Intended for healthcare professionals

Editorials

Puzzling out priorities

BMJ 1998; 317 doi: https://doi.org/10.1136/bmj.317.7164.959 (Published 10 October 1998) Cite this as: BMJ 1998;317:959

Why we must acknowledge that rationing is a political process

  1. Rudolf Klein, Senior associate.
  1. King's Fund, London W1M 0AN

    Education and debate pp 1000-7

    The second international conference on priorities in health care, held in London this week, is important for two reasons. Firstly, it provides a reminder that the phenomenon of rationing is indeed international and not just a byproduct of the way Britain's National Health Service is designed or funded. Countries with very different healthcare systems and levels of healthcare spending are all grappling with the problem of how to reconcile growing demands and constrained resources. Secondly, as the three conference papers published in this issue show (pp 1000-7),13 it marks recognition of the fact that priority setting is inevitably messy and difficult.4 The challenge everywhere is about how to organise and orchestrate what, for the foreseeable future, will be a continuing dialogue between politicians, professionals, and the public about the principles that should be invoked in making decisions about rationing and about how best to reconcile conflicting values and competing claims.

    This may seem a depressingly negative conclusion. It yields, however, a very important and positive one. Once we acknowledge that setting priorities is inescapably a political process—it involves making painful decisions socially acceptable and mobilising consent among both the health professionals who have to implement them and the public who are affected by them—we can turn to devising the appropriate mechanisms for doing so. Here the starting point must surely be open acceptance of the fact of rationing.5 Denial is not an option. If Frank Dobson, the secretary of state for health, continues to ban the word from the ministerial vocabulary it will only make him look foolish and undermine his credibility. Once the inevitability of rationing is accepted, we can then get down to the serious business of discussing how to devise the appropriate mechanisms and addressing some of the intractable questions involved.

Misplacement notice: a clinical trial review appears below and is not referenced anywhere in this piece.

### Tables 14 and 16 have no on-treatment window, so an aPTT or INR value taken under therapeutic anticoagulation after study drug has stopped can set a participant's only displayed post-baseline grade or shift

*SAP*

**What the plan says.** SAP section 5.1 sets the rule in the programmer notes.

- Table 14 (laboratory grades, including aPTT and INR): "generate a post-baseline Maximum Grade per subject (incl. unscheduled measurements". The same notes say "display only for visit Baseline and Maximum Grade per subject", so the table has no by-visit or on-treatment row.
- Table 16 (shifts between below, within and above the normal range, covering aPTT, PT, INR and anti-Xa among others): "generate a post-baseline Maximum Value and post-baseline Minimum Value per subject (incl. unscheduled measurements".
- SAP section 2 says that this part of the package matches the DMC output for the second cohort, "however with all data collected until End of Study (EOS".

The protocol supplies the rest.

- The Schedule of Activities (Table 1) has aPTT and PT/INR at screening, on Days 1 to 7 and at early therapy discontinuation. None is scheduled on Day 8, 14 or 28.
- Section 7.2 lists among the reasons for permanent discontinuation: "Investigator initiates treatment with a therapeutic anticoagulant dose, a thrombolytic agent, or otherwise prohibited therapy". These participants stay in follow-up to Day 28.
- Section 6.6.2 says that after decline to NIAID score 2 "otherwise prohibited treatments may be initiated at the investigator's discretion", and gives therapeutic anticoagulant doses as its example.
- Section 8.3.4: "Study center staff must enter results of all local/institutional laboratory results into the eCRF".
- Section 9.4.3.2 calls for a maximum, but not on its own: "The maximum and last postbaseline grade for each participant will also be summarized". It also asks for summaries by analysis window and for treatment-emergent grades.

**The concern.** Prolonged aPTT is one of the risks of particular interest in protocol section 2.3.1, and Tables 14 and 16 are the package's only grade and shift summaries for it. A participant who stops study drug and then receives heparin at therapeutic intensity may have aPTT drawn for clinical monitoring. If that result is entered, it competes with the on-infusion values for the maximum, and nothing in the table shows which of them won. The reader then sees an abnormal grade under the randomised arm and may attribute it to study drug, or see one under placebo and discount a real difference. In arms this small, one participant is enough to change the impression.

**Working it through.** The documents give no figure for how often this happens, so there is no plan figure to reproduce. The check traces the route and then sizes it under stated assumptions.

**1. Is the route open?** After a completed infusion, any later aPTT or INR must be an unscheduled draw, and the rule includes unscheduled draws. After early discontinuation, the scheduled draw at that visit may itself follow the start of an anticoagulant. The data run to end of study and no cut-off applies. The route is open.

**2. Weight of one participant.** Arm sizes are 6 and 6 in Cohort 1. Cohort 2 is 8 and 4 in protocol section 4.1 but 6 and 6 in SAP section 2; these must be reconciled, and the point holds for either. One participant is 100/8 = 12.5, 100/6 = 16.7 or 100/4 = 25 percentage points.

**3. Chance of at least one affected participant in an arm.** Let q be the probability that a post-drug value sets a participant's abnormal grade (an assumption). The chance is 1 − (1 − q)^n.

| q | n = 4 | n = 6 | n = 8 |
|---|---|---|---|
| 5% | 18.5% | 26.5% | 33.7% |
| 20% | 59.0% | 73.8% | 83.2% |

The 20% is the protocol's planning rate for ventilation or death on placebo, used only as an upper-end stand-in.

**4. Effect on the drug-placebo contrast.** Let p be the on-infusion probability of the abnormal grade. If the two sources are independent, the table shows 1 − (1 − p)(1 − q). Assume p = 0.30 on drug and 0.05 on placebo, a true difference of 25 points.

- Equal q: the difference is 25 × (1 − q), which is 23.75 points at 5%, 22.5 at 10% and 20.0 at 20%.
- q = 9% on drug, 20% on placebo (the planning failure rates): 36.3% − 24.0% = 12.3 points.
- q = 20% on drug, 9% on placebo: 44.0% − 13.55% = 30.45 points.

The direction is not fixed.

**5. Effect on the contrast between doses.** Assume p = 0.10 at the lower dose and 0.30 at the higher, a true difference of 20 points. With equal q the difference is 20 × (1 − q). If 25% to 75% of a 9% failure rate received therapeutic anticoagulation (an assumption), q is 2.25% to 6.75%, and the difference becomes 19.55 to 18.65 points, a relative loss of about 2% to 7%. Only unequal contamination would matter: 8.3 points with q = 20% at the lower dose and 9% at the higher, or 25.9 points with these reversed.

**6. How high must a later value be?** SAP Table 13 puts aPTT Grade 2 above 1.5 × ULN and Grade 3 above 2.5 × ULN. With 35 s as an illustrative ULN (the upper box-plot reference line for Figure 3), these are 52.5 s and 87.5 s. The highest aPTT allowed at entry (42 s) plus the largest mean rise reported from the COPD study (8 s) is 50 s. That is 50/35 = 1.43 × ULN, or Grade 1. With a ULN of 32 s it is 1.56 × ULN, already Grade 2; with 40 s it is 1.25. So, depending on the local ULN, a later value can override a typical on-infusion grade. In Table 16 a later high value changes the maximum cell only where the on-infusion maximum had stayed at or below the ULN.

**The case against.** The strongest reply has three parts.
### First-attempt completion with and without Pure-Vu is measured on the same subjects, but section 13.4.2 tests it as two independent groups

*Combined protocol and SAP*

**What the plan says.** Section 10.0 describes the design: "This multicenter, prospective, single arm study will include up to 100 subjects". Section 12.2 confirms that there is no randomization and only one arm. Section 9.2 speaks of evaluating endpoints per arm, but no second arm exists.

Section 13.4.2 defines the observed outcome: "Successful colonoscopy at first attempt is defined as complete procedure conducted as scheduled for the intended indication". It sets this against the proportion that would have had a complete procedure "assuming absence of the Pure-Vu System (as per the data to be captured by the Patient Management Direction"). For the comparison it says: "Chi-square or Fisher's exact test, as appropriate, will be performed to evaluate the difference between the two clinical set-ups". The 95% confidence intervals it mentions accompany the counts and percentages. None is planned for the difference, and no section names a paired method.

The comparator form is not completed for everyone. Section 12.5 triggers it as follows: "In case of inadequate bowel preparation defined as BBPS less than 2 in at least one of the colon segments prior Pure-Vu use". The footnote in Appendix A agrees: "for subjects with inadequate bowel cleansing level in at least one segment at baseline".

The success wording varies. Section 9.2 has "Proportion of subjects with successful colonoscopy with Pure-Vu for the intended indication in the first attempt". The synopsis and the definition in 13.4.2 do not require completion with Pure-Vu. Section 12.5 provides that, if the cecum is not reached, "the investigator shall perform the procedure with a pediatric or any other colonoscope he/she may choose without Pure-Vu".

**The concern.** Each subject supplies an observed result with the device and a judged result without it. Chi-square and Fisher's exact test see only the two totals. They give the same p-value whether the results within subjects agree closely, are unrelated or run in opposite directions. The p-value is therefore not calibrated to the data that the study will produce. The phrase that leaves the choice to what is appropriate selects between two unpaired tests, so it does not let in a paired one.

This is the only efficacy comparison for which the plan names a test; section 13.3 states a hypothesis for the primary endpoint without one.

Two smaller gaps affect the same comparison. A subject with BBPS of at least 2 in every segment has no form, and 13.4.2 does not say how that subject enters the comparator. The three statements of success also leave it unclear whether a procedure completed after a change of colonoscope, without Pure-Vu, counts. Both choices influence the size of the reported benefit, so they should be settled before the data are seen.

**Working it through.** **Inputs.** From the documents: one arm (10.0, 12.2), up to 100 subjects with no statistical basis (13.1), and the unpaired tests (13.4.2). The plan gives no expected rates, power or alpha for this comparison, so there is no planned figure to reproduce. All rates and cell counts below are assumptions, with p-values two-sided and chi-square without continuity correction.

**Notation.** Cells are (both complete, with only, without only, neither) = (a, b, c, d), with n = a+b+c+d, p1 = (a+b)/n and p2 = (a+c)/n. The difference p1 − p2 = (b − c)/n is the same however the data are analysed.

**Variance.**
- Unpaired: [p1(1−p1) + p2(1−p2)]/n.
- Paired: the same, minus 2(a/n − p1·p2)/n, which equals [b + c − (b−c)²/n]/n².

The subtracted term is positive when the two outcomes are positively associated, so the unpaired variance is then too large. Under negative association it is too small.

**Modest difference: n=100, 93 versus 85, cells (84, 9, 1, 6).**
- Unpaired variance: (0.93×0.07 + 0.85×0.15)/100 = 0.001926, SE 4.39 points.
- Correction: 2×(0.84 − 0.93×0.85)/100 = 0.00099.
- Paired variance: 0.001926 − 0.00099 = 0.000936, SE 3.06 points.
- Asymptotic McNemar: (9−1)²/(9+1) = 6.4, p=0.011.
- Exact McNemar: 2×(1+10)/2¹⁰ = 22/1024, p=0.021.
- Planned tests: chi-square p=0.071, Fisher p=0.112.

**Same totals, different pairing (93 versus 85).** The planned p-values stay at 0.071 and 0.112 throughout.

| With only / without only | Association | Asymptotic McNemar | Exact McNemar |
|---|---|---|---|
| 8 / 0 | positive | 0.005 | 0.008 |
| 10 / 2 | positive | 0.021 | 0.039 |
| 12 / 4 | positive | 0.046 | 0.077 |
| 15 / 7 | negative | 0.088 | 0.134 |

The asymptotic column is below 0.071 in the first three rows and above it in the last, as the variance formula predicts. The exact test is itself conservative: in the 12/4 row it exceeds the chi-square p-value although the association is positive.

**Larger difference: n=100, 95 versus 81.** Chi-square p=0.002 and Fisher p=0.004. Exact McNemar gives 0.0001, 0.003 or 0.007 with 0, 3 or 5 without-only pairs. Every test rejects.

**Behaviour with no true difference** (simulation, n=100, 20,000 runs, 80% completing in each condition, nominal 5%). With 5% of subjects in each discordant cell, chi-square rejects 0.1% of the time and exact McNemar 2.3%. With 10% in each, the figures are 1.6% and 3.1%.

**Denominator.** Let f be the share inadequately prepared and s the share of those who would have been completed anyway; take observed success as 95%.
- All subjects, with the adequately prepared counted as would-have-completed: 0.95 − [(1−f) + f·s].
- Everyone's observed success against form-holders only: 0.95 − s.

A National Council for Health Care Priorities, along the lines proposed by the Royal College of Physicians,6 would clearly provide an institutional setting for the rationing debate in Britain. But what should its function be? Should it be simply to provide a forum for analysis and debate? Or should it be to make specific recommendations? And if so, should they be on an ad hoc basis when a new drug like sildenafil (Viagra) appears on the market? Or should the recommendations involve examining different treatments for the same condition (impotence in this case) or the competing claims of resources for different conditions when a flood of new products becomes available (for example, impotence v obesity)? Or, going a step further, should its function be to review the priorities implicit in the existing distribution of resource in the NHS as a whole?

    These questions reflect some general dilemmas about how to develop the way we think about rationing. The narrower the focus, the more feasible the task. For example, it might not be too difficult to get widespread agreement that the elderly should have less priority than the young in getting lifesaving cardiac surgery. Once the focus widens, however, the task becomes harder: there might be much less agreement over the priority to be given to services for the elderly that enable them to remain active members of society and avoid institutionalisation. Again, much of the discussion about rationing is about limiting access to, and the availability of, specific procedures or drugs. But this tends to overlook what is probably the most prevalent form of rationing: the dilution of services—for example, a reduction in the number and quality of nurses on a ward, the number of tests ordered, or the time doctors can spend with individual patients. Lastly, there is the dilemma of striking a balance between moving towards explicit national decisions about what should or should not be provided and allowing individual clinicians discretion when implementing those decisions face to face with individual patients. In the absence of national decisions, equity is in danger.7 In the absence of discretion, injustice may be done to individuals. Yet too much use of discretion may subvert national policy: medical necessity is a flexible concept.

    Such dilemmas reinforce the case for more debate while also warning against optimism about their early resolution. The aspiration should be to move towards a situation where decisions—whether taken by politicians at the centre or by individual clinicians—pass the test of being reasonable8 in the sense of being publicly defensible on grounds that most people would regard as being relevant and fair (without necessarily agreeing with the decision). It will inevitably be a slow, step by step process. But “muddling through” 9 10 —that is, seeing policymaking as an experimental and incremental process—may represent a more sophisticated as well as a more realistic form of rationality than attempts to devise technical fixes. It is a conclusion that appears to be confirmed by international experience.

    References

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